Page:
Although your relationship with them is transactional, you never pay for a specific upgrade. All of them are completely random. Even though I would prefer to use a specific weapon, I might get an upgrade that doesn’t suit my playstyle. This forced randomization diminishes the direct benefit I get from helping the needy. However, I had customization options with my talismans. When I bought upgrades from merchants I knew exactly what I was getting up front. My generosity has yielded much less predictable results. I actually liked this approach to weapon upgrades, as the exchange established reciprocity between Tianding and its grantees, but the randomization kept me from seeing the upgrades as my end goal.

I get nervous when a game tries to be too many things at once; mashups that cloud their creative visions tend to be completely forgettable. Legend manages to strike the perfect balance between street brawler, platformer, and visual novel. If you like any of these things individually, it’s very easy to accidentally fall in love with the other aspects of the game.

I’m generally a complete freak when it comes to narrative gameplay results. I killed elven clans in several Dragon age games and let the whole family of the protagonist die Assassin’s Creed: Odyssey. But when I realized that I had obtained Parcelthe “bad” ending of, I immediately felt compelled to replay to see how I could change Tianding’s fate. He’s a hero I really want to lean on, a stark contrast to the murderous vigilantes that normally play in single-player action games.

Plus, I could really feel the love the designers had for Taiwan. Every time I picked up a power-up, my collectibles tab was updated with a bit of history on Taiwanese popular culture. The various advertisements and alcoholic beverages directly educate players about Taiwan’s “low culture”, rather than simply giving a top-to-bottom historical view of this tumultuous period in history.

The game emphasizes his heroism based on a magnificent comic style. Every part of the game is completely hand drawn, and although I hesitate to call the art style “manga”. The way he dramatically renders Tianding’s heroic exploits in bold, flat colors, with heavily textured scenes that don’t rely too much on negative space, is more like a manhua that I grew up reading in game form. video. I’ve played a lot of games that use comics as the shallow wallpaper on a video game—Borders is an obvious example, but Legend Stubbornly refuses to compromise its gaming or comic book identity, which helps it to stand out in a crowded realm of 2D platforming games.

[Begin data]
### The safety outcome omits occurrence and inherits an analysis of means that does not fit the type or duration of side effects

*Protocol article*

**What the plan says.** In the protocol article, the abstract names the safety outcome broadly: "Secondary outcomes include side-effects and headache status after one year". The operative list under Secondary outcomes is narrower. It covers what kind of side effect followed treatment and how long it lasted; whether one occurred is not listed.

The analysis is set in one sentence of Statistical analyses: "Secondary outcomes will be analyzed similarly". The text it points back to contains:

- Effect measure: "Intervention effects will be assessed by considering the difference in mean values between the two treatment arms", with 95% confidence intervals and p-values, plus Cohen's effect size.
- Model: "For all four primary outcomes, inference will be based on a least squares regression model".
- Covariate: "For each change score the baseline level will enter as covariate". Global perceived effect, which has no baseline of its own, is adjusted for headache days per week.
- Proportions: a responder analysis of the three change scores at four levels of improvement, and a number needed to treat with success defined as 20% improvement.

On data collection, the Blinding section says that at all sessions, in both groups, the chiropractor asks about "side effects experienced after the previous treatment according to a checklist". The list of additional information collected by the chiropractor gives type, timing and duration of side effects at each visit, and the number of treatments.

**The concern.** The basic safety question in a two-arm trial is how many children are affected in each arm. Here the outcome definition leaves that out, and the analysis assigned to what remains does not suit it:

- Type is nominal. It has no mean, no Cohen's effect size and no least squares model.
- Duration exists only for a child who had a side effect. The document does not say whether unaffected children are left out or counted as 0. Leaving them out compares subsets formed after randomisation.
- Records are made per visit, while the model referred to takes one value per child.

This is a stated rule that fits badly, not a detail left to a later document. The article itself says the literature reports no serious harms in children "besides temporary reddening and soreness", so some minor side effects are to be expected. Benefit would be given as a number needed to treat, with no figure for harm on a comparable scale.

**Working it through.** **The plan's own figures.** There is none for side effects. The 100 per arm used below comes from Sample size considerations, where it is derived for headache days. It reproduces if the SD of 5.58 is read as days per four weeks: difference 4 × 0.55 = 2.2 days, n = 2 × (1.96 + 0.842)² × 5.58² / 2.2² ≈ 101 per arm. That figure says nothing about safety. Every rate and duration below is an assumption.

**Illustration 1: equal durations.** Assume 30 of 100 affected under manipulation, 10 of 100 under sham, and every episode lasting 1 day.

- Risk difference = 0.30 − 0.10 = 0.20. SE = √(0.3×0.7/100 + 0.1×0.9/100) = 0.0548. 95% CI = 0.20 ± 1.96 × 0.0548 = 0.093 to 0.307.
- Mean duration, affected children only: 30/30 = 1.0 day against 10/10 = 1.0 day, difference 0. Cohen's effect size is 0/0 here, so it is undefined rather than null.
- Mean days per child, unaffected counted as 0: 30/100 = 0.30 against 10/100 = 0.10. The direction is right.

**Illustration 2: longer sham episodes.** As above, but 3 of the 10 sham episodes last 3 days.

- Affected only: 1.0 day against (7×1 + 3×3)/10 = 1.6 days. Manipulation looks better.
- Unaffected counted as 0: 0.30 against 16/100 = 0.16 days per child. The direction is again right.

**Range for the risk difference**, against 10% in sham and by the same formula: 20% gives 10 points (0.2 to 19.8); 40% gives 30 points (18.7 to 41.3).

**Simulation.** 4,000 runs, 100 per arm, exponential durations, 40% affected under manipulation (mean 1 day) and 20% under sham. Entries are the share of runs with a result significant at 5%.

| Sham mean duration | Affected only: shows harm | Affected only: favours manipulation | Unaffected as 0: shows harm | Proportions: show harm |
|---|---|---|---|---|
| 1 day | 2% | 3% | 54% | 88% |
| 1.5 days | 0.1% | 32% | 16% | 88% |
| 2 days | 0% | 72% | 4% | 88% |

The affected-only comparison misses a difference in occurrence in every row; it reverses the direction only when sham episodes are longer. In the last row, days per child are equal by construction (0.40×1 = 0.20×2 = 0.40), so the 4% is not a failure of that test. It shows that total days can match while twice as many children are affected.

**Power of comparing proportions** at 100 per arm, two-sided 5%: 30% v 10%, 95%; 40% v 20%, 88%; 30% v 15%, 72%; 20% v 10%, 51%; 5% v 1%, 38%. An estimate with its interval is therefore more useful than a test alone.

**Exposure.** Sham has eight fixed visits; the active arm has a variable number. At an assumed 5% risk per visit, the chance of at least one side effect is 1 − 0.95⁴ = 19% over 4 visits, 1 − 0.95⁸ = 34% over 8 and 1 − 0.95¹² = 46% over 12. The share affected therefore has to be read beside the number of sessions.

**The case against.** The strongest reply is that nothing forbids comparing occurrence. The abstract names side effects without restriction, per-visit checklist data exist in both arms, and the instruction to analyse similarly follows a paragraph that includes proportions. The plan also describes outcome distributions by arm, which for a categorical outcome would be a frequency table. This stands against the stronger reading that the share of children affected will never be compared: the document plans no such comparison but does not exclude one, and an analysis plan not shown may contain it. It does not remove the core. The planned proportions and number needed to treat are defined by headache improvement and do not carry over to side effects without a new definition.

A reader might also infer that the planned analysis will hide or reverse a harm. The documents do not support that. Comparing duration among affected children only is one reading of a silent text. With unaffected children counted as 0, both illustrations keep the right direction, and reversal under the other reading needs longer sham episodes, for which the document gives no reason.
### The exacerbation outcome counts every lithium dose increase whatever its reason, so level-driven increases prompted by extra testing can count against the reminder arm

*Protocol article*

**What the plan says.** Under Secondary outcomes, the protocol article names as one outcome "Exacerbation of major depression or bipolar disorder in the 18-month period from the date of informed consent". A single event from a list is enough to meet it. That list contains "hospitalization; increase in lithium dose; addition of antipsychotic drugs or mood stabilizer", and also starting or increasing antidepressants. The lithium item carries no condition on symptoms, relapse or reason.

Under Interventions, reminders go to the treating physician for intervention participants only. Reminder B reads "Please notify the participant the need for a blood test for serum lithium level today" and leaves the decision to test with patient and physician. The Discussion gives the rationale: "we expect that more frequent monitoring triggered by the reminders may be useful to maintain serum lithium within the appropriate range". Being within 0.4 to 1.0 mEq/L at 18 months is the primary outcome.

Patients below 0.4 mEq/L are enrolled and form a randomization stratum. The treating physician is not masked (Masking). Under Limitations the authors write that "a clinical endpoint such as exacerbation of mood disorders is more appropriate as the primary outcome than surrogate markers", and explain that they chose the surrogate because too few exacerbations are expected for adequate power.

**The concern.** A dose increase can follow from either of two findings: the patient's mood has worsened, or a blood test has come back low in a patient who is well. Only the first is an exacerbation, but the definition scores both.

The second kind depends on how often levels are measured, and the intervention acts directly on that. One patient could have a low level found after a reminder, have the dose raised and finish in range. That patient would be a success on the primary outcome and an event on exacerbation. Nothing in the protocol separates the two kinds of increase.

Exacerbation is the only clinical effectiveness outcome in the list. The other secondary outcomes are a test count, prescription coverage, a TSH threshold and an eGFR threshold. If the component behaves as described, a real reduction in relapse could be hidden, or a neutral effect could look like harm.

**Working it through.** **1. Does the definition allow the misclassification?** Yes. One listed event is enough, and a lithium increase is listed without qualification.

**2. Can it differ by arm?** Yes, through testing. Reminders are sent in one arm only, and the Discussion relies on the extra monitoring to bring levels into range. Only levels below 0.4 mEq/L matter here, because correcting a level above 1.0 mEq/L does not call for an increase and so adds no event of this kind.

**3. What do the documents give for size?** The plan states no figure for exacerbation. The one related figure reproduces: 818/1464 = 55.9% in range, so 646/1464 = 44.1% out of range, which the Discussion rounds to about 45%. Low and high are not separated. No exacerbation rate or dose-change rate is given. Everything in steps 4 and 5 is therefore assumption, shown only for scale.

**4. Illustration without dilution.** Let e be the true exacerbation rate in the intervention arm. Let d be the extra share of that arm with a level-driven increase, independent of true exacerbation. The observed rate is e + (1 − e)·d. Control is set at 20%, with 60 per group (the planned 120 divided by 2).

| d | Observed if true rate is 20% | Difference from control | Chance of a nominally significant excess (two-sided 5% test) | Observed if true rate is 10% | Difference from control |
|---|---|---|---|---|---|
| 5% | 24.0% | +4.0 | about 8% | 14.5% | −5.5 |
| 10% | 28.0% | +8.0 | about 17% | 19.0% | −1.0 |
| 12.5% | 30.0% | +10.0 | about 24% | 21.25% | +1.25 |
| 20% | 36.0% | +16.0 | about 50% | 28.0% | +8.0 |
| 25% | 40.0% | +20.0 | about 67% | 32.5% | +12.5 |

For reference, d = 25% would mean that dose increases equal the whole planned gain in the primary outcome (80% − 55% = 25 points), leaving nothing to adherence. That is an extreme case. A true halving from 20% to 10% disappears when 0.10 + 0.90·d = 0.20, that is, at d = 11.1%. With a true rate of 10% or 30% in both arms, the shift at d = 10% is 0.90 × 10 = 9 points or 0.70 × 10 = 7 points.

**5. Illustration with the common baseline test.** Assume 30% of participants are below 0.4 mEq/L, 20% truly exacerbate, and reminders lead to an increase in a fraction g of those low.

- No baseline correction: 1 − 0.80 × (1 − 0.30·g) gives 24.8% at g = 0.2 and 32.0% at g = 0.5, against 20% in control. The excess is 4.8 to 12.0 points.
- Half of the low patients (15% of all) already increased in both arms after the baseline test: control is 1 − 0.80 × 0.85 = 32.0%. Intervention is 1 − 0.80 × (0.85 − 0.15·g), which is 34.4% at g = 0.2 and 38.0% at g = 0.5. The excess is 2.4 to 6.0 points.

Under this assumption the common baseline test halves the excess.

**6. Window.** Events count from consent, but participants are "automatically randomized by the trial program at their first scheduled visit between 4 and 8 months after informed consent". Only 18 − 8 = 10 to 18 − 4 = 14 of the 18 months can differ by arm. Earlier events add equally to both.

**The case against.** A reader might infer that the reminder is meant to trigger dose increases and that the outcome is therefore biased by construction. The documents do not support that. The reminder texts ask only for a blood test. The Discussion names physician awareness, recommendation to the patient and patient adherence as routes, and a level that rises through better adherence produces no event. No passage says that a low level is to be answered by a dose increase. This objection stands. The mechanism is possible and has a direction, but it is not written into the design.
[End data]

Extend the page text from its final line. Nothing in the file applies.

The boss room of the first owner of The Legend of Tianding.

Screenshot: Neon / Kotaku Doctrine

Legend is primarily voiced in Taiwanese, with the exception of police characters who speak in Japanese. Western audiences often experience Asian animation through a Japanese perspective, and its former colonies are often portrayed as inferior. Legend reverses this dynamic by showing the Japanese police as predominantly corrupt and the Taiwanese as heroic and daring. Playing Parcel, I quickly began to associate Japanese and Japanese imagery with colonial oppression. Even with his exaggerated comic art, Legend is a highly effective narrative that showcases the immersive abilities of indie games.

The game has a few flaws in the way it presents the characters. The first boss is a greedy owner whose weight becomes the constant subject of Tianding’s ridicule. Personally, I had the impression that his real flaw in his personality was his ways of seeking annuities. The localization also uses “Jap” as a shorthand for “Japanese”. While the word is probably not problematic in Taiwanese, “Jap” is a racial insult that white Americans used to refer to as Japanese Americans during World War II. A little more care in checking its unintended English meanings might have helped Legend avoid that bit of awkwardness.

The legend of Tianding is about to try too many ideas at once, but still manages to hold up landing most of the time. It is fun to play and always manages to impress artistically. Parcel reinvents several established genres by threading a powerful story through all of its independent elements. Even now, I feel compelled to replay the game to seek its true end.